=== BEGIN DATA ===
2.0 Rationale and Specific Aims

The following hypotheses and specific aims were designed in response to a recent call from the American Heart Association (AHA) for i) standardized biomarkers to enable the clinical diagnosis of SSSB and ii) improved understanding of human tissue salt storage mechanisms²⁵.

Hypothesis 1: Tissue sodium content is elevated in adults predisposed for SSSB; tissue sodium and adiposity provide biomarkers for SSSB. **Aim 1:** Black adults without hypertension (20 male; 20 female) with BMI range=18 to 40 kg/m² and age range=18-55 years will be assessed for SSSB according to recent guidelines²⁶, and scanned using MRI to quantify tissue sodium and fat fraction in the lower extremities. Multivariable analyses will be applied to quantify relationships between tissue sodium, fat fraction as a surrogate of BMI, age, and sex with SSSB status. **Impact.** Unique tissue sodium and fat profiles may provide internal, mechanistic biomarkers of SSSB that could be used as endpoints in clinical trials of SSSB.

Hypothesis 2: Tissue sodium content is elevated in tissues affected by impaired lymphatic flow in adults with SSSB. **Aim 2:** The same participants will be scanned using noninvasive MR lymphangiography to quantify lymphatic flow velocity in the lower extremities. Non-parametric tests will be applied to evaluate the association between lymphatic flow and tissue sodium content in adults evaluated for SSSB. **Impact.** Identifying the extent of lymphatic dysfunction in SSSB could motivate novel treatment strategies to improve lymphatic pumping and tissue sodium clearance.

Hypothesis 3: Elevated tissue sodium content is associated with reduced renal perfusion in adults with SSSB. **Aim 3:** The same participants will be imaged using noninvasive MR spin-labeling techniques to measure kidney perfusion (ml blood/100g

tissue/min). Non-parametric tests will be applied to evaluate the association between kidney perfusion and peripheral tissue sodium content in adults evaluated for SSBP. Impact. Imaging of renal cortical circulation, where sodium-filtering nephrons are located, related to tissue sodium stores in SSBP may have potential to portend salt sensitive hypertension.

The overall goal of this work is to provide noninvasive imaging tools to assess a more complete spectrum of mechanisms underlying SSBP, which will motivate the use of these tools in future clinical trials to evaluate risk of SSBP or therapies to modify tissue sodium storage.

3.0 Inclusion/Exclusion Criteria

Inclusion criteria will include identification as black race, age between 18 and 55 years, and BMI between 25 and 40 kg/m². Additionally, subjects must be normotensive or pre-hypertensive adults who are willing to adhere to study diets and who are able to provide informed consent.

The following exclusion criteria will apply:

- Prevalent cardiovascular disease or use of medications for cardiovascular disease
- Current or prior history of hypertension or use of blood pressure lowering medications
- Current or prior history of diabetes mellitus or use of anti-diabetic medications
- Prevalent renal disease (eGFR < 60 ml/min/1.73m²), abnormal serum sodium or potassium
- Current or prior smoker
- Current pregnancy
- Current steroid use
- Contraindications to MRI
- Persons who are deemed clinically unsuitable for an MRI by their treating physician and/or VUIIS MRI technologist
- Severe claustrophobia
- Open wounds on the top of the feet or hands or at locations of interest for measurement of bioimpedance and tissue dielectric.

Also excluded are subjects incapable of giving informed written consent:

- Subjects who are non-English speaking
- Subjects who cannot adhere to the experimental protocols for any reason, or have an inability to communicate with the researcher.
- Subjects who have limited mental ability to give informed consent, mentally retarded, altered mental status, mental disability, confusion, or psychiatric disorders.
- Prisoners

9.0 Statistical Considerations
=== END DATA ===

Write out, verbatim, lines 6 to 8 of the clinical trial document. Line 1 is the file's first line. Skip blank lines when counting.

tissue/min). Non-parametric tests will be applied to evaluate the association between kidney perfusion and peripheral tissue sodium content in adults evaluated for SSBP. Impact. Imaging of renal cortical circulation, where sodium-filtering nephrons are located, related to tissue sodium stores in SSBP may have potential to portend salt sensitive hypertension.

The overall goal of this work is to provide noninvasive imaging tools to assess a more complete spectrum of mechanisms underlying SSBP, which will motivate the use of these tools in future clinical trials to evaluate risk of SSBP or therapies to modify tissue sodium storage.

3.0 Inclusion/Exclusion Criteria